- Apply barrier paste to lesions
- Leave appliance off until the lesions heal
- Mechanically debride lesions by washing and drying
Certified Ostomy Care Nurse (COCN) Answer Key
1. Answer: C
The most standard treatment for cancer that has invaded the muscle is radical cystectomy with urinary diversion. Chemotherapy may be done prior to or after surgery to improve survival rates, because recurrence rates are about 50%. In males, the bladder, prostate, seminal vesicles, and perivesical tissues are removed; in females, the bladder, uterus, ovaries, fallopian tubes, urethra, and anterior vaginal wall are removed. Urinary diversions may include an ileal conduit or an internal pouch, such as the Indiana pouch or neobladder (formed from part of the intestine).
2. Answer: D
Frank bleeding from the mucocutaneous juncture may indicate bleeding from a mesenteric artery, requiring surgery to open the incision and ligate the artery. A slight bleeding when changing of stomal appliance relates to mechanical trauma to the mucosa and is normal, unless it continues. Slow oozing usually stops, but may require cauterization. Oozing of blood may be caused by antiplatelet drugs, such as salicylates. Slow bleeding along with caput medusa (distention of veins about the umbilicus) is a complication related to portal hypertension.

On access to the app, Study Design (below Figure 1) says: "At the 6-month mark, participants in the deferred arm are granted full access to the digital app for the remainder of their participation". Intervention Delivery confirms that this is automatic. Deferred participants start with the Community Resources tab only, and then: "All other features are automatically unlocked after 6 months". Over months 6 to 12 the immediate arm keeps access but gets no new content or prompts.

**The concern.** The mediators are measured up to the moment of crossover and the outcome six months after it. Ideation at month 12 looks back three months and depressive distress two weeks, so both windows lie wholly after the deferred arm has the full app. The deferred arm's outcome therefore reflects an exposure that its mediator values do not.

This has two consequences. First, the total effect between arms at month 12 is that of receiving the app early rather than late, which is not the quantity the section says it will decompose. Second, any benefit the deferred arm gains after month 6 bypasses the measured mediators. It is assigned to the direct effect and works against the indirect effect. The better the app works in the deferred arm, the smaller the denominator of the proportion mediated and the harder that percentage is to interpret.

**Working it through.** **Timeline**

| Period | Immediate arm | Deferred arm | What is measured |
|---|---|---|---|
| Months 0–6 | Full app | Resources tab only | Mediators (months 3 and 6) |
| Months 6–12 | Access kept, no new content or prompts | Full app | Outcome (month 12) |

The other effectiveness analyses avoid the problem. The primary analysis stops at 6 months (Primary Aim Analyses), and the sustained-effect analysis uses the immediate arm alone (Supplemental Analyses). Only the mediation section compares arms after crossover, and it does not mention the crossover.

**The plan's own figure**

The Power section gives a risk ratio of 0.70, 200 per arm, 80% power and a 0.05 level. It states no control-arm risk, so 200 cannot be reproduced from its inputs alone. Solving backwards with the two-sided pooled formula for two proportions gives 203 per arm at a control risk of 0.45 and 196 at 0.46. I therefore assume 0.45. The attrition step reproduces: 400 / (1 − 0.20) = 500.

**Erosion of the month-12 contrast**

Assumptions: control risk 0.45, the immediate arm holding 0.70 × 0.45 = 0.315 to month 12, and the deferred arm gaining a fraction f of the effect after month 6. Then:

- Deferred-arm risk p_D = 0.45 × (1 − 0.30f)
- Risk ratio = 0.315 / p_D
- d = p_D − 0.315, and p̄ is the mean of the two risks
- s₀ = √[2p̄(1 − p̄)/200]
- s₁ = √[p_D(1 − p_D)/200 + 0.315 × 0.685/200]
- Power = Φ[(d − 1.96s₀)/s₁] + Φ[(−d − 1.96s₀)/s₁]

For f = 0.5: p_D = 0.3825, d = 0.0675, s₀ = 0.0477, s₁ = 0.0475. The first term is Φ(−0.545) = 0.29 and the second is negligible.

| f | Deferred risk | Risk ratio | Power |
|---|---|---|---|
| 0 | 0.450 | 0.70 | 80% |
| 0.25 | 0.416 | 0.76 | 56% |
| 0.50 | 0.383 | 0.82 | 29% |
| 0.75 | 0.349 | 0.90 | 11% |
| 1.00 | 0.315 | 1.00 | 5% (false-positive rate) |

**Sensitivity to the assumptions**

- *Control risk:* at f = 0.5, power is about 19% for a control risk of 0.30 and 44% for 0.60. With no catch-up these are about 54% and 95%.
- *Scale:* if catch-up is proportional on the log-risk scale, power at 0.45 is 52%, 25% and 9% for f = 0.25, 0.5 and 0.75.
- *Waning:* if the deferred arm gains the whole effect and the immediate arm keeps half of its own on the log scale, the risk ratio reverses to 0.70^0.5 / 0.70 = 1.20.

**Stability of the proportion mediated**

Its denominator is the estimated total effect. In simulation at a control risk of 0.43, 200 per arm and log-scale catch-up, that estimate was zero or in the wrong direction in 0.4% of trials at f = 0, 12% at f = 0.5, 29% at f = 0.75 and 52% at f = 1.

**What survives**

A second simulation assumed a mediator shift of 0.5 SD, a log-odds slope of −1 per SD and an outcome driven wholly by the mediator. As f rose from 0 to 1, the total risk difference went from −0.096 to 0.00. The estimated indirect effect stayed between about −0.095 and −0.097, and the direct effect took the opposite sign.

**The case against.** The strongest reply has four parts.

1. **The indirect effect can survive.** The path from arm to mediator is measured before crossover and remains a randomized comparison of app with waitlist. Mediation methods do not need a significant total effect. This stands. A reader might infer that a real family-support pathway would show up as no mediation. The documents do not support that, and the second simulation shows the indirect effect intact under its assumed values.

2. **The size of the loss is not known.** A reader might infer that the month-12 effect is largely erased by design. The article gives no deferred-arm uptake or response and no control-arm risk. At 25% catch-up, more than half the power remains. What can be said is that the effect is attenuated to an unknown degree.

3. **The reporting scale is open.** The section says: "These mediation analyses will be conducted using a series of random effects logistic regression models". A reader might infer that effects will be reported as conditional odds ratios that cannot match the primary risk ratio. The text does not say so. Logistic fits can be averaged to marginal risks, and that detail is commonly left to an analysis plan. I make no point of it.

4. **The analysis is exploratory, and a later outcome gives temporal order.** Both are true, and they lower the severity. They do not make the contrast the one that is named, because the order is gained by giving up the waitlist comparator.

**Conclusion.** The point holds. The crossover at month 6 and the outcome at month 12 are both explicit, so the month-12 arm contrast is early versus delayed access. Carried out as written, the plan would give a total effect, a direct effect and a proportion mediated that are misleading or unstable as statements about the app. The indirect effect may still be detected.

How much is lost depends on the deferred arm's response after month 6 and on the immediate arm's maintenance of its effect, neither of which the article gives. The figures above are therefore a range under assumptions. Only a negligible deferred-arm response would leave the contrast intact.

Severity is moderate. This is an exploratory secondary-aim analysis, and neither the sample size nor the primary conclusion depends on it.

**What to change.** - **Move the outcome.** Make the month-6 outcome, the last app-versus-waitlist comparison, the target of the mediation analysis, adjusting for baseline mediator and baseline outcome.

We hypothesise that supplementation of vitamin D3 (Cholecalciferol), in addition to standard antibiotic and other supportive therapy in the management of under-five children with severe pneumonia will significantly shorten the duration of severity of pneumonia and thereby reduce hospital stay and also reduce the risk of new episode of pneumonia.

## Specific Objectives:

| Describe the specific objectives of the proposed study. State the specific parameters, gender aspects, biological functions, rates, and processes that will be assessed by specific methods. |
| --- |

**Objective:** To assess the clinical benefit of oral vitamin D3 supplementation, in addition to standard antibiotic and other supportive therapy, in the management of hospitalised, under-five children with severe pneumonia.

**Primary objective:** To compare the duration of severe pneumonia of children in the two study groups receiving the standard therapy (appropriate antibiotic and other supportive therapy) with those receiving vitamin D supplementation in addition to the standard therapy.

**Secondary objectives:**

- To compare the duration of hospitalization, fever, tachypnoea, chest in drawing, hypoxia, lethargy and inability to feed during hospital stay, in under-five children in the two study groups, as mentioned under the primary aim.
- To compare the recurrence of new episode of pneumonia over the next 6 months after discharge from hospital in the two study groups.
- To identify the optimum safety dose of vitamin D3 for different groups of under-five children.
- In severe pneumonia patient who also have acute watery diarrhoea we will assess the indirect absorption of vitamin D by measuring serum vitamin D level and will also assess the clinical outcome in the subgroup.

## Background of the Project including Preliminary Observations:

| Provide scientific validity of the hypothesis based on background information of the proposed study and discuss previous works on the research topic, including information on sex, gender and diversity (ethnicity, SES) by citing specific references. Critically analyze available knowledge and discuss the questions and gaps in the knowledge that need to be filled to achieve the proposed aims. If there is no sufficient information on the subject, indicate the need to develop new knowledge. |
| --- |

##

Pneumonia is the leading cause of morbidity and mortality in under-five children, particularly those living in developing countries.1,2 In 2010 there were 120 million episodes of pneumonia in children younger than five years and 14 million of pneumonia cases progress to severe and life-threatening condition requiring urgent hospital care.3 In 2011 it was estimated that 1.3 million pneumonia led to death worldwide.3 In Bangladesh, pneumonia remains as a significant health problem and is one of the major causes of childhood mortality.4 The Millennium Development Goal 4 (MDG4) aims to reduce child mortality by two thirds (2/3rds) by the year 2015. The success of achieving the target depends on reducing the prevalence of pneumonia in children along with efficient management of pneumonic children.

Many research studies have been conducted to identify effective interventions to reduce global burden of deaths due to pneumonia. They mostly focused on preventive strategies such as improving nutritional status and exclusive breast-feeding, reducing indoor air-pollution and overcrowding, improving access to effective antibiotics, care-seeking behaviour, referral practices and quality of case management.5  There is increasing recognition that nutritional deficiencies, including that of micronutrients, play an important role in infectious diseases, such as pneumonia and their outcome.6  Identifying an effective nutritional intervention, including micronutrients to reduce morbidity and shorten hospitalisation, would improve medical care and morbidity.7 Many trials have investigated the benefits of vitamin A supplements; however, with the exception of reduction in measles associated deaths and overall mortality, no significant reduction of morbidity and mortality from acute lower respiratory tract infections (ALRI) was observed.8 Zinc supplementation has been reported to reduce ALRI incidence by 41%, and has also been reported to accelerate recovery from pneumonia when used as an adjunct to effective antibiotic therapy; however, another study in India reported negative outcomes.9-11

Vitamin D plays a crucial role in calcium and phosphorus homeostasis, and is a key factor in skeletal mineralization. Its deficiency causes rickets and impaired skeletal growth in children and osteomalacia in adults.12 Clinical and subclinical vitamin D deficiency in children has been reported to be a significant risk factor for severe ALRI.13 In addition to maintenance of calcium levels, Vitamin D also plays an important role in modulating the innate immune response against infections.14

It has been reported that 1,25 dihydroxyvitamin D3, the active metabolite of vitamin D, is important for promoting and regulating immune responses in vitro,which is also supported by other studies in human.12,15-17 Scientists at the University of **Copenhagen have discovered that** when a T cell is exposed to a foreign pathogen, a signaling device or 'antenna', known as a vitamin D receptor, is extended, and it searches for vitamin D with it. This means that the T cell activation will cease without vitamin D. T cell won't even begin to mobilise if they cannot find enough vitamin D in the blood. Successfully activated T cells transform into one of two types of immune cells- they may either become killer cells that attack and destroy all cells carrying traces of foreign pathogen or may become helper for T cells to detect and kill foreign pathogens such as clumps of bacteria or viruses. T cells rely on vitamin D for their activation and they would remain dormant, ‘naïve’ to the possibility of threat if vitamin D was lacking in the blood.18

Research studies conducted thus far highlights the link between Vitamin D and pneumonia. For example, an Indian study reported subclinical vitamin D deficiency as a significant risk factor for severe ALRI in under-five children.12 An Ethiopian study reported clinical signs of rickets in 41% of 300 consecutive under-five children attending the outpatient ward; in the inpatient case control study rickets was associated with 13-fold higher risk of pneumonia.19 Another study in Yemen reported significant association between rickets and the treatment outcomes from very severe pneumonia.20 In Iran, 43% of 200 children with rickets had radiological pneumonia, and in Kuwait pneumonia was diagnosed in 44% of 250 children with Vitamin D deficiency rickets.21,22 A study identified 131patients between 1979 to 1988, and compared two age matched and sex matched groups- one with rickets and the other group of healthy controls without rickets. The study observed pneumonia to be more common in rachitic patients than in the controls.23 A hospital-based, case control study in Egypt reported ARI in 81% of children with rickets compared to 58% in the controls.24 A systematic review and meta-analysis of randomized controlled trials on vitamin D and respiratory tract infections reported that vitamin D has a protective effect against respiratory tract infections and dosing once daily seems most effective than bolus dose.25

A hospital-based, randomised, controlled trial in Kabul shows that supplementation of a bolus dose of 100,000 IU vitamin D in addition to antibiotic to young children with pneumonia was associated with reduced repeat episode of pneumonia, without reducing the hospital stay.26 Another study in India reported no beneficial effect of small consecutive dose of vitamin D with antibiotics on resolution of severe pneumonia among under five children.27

3. Answer: A
An ileostomy should begin to function and excrete stool by 24 to 48 hours postoperatively, because digested food passes quickly into the small intestine in liquid form. A colostomy, however, may not pass stool for 4 to 5 days, varying somewhat with the position of the colostomy, which affects reabsorption of liquids. Because kidneys constantly produce urine, an ureterostomy should immediately produce urine. Stomas should be observed carefully to ensure that they are functioning properly. Delayed function may indicate obstruction or other complications.
4. Answer: B
Folliculitis is inflammation of the hair follicles by staphylococcus aureus. The lesions are often pustular, red, and painful. Folliculitis usually results from slight nicks in the skin from shaving with a razor, from friction, or from occlusion. Candidiasis is a fungal infection that causes inflammation with burning and itching and red patches, related to prolonged moisture on skin, usually from secretions or leakage under the pouch. Contact dermatitis may result from a hypersensitivity reaction to a particular chemical or product in the pouching system. Skin may be red, draining, and painful. Chemical trauma from secretions may look similar: red, draining, and painful.
5. Answer: A
Hydrocolloid dressing may be used to prevent fluid from herpetic lesions from interfering with the pouching system. Herpes zoster and herpes simplex, both viral illnesses, remain dormant, but can be triggered by illness or stress and can erupt in the peristomal area. Antiviral treatments may be used to speed healing. Herpetic lesions in the peristomal area may be irritated by pouch adhesive. While cool moist compresses may provide some relief from discomfort, the lesions should be allowed to open and dry on their own (usually within 2 to 3 weeks).
Last Updated: 12/14/2017